Heiner Bevers is president of TOMRA North America, which designs, manufactures and sells reverse vending machines for automated collection of used beverage containers. He says bottle bills like Michigan's are spreading around the world. He believes the world needs to be moving faster toward a return to a circular economy.
“The world for many years, actually was a circular economy, we didn't call it that but the way our ancestors have operated, they basically reused material; things were reused. Only recently for maybe the last 150, 200 years the world has turned from a circular economy to something we call a linear economy. Extracting materials, producing things out of these materials, and then putting it into waste. So we need to actually come back to the things which were done 200 or 300 years ago where things are reused. And if we look for a reference point, we just have to look into nature.
“Nature doesn't waste anything. Nature recycles everything. I think that's something we have to pursue. We’ll probably never be as perfect as nature, but we should at least strive to get as close as possible.”
Collins is seeing two emerging national trends in recycling.
“One is to follow Michigan's lead and impose a dime deposit instead of a nickel deposit. Everybody recognizes that the reason Michigan's rate is the highest is because of the dime deposit. The other thing that's going on is that these deposit laws, when they were passed, we didn't have a lot of non-carbonated beverages like we do now. Now we've got water and tea and sports drinks and energy drinks and those things weren't anticipated when the deposit law was passed in Michigan. So six of the other ten states with a deposit law have recognized that we need to expand to cover all beverages, not just carbonated beverages. They've already gone through that process. So in that area, Michigan is sort of behind the curve a little bit. So that would be what's next for Michigan, and that's definitely a trend in several states.”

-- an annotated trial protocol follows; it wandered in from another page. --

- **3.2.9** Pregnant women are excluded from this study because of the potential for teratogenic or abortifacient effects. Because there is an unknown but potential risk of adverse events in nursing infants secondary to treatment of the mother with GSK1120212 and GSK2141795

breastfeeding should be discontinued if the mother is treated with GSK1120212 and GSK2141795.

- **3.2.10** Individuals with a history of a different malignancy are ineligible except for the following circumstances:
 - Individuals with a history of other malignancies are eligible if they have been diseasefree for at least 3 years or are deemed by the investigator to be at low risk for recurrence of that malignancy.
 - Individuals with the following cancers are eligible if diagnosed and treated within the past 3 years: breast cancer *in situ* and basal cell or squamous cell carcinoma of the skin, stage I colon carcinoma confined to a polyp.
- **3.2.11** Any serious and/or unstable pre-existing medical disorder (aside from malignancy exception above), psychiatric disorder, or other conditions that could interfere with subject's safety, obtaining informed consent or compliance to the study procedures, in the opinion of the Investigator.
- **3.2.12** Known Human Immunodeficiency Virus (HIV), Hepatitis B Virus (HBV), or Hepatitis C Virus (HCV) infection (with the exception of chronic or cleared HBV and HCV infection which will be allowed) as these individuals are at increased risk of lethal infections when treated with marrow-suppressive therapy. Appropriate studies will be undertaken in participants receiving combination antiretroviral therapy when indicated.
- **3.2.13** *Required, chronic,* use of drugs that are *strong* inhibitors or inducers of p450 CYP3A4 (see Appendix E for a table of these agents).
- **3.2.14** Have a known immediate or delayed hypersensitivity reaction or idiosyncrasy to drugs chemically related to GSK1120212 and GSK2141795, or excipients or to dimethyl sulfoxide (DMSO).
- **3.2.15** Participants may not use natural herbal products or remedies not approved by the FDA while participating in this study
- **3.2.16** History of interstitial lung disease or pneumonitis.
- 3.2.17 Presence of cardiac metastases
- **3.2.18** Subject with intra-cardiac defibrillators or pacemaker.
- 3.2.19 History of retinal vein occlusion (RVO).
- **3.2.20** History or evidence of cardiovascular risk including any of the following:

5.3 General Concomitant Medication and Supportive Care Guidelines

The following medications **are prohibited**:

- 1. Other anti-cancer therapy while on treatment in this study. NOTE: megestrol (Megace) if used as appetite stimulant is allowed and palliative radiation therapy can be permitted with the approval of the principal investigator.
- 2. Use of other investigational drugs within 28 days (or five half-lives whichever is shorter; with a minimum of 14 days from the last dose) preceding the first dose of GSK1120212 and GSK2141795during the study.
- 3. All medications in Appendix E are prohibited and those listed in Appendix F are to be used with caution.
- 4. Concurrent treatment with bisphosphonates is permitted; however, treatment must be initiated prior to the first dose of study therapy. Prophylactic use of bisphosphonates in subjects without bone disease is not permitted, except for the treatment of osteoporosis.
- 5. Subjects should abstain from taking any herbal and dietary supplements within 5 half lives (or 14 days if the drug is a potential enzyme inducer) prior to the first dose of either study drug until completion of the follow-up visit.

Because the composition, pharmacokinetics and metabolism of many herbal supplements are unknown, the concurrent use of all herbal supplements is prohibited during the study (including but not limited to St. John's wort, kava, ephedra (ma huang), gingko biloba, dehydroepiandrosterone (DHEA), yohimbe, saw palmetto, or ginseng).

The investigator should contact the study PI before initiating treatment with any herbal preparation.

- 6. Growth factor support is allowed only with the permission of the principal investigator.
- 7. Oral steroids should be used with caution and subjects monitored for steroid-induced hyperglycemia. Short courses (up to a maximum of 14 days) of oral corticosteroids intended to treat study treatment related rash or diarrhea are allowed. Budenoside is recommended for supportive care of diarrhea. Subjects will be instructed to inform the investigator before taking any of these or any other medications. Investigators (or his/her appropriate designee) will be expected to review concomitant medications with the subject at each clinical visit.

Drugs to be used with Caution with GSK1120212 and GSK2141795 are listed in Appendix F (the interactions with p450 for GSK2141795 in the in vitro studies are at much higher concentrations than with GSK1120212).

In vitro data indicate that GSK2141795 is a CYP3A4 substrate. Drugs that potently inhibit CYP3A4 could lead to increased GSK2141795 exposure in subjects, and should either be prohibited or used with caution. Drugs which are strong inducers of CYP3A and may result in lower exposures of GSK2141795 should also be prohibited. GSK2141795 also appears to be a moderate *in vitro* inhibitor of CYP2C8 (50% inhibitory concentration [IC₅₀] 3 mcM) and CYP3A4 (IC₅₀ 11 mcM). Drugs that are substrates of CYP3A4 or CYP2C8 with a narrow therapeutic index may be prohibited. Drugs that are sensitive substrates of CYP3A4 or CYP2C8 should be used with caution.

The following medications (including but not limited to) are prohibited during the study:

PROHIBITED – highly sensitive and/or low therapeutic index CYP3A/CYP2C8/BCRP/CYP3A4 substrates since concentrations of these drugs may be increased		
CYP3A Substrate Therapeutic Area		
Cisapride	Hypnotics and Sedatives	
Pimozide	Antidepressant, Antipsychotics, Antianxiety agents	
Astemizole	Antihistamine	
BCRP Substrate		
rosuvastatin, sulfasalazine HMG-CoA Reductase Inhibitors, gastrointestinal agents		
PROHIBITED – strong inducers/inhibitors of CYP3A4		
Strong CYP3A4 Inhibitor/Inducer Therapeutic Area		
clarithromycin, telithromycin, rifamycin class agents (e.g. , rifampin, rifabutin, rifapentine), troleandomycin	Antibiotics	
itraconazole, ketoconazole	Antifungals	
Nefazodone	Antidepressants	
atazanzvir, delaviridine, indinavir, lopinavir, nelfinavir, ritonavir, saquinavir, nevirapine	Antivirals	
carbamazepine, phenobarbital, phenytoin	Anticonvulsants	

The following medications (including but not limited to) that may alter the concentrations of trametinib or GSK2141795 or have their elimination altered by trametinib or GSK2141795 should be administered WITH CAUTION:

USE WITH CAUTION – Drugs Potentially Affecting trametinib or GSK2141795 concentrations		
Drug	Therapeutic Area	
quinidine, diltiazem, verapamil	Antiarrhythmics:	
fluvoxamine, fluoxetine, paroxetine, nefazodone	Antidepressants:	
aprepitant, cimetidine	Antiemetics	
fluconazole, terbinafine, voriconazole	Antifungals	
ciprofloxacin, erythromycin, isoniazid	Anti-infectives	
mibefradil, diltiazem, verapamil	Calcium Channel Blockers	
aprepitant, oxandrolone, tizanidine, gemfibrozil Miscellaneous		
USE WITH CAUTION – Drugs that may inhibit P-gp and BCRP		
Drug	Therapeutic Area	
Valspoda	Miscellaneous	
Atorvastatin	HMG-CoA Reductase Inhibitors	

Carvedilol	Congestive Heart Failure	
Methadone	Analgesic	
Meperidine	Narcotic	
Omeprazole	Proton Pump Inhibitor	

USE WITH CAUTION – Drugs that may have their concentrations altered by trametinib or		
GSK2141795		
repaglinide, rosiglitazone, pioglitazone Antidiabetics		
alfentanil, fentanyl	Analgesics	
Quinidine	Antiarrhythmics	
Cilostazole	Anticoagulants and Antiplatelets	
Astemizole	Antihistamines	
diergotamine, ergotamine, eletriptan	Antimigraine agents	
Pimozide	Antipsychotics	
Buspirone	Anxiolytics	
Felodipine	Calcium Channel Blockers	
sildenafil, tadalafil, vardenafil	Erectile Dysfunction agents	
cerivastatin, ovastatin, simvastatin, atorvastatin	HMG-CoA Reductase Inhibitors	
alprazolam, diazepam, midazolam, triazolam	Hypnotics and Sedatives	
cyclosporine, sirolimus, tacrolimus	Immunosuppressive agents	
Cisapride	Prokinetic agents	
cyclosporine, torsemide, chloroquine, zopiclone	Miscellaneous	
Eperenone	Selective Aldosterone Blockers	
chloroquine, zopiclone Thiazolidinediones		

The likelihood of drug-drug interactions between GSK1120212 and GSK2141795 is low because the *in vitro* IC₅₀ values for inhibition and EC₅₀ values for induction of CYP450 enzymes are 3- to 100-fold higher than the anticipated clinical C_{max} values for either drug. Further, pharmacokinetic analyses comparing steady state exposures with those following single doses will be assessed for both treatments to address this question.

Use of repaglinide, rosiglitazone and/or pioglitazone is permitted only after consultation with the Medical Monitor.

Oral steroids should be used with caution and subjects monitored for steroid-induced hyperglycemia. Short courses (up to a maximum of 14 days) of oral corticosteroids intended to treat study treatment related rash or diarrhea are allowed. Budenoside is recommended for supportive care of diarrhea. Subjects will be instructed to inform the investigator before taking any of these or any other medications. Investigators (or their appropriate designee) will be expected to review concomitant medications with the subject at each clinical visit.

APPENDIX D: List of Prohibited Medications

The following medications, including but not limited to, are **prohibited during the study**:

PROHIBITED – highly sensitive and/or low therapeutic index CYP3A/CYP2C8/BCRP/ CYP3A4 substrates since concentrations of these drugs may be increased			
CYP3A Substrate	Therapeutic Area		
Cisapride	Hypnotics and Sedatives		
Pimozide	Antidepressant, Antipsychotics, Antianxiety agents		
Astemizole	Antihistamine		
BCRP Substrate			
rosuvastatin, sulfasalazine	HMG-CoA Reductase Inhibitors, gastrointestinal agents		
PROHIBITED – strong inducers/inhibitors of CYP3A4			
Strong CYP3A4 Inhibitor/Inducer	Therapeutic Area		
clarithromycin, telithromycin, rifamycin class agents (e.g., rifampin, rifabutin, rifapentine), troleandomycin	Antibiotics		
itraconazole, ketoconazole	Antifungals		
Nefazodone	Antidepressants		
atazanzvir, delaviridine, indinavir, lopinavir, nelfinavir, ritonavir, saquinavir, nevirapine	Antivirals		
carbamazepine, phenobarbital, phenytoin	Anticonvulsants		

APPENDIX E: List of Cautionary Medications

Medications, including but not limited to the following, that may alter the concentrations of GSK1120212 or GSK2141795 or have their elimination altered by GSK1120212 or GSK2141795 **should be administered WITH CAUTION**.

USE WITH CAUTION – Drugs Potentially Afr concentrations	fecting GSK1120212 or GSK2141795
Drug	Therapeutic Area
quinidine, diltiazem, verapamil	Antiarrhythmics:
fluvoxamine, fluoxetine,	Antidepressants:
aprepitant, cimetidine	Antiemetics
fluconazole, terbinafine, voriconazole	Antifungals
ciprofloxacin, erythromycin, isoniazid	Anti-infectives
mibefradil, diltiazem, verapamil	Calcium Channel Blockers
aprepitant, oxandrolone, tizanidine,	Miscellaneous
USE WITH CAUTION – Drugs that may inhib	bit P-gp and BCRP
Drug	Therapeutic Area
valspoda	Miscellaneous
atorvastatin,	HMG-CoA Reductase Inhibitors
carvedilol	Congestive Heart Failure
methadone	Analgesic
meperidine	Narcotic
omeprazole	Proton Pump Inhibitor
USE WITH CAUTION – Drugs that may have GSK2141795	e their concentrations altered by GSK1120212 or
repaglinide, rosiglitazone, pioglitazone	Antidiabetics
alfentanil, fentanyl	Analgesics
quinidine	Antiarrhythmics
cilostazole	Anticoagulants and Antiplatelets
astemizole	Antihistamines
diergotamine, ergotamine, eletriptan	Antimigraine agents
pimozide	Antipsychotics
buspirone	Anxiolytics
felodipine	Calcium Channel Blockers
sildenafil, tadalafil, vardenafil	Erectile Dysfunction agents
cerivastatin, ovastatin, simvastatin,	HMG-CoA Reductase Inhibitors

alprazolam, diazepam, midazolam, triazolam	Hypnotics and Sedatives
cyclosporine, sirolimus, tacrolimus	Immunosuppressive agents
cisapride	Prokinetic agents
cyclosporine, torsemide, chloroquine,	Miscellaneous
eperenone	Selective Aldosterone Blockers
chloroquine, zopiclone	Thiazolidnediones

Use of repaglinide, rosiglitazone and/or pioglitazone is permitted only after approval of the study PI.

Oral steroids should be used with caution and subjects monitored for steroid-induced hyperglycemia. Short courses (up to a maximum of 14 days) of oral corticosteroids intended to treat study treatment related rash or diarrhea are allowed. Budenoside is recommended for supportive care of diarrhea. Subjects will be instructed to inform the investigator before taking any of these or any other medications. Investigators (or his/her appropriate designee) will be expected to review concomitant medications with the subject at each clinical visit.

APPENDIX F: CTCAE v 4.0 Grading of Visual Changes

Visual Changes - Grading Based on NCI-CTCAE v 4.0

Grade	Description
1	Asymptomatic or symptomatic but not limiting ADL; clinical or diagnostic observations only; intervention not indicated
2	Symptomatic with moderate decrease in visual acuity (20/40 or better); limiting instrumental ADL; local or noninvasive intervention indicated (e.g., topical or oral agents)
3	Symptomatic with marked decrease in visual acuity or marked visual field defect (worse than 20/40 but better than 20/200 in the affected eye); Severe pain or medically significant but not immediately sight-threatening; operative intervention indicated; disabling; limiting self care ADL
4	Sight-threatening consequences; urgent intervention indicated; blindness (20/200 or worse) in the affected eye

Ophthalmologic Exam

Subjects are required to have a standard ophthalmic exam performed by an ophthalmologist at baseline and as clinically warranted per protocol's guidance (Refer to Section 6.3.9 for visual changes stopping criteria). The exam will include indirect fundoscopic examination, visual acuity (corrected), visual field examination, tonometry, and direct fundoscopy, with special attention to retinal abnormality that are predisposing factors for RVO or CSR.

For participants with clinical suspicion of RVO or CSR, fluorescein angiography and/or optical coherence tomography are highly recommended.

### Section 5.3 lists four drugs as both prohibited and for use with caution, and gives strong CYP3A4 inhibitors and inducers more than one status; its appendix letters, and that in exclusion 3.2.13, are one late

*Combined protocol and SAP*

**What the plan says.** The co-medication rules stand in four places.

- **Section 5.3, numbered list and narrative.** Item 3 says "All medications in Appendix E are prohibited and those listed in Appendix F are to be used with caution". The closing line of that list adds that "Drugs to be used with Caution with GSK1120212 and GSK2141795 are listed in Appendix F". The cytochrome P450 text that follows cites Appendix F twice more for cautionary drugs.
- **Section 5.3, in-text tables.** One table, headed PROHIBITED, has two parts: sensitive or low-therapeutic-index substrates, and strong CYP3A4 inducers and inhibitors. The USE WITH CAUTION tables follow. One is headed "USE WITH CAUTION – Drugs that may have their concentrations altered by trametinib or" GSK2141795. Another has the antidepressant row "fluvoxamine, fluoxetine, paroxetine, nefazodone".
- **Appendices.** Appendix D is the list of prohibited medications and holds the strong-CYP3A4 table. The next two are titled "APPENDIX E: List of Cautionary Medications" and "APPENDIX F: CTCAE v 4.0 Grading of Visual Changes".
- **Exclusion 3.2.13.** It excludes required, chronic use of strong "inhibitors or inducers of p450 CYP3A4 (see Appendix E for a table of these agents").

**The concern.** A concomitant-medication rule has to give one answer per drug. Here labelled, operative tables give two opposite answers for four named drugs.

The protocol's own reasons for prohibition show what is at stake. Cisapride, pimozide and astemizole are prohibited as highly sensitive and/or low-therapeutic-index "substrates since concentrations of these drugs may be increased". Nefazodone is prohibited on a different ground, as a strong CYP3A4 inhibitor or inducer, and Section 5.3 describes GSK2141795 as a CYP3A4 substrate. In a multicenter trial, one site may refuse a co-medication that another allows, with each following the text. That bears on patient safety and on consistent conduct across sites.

Bill Milliken, Jr. was on hand at the event and says his dad is glad to know that so many people believe in the bottle bill he worked so hard for.
“I know that dad and my mother, Helen, were both very committed to a bottle bill,” he says. “They had a hard time understanding why there was resistance to it. It seemed like common sense applied to this pretty easily. It has since, but it was tough sledding back then. He will be thrilled to hear that there were so many people here who believe in what they worked so hard for then.
“He grew up in Traverse City; he's third generation Traverse City. The outdoors and the Great Lakes, he simply took for granted. I think when he came to Lansing and found out that not everybody grew up with Grand Traverse Bay in front of them that he wanted to see what he could do to make those kinds of resources widely available and preserve them.”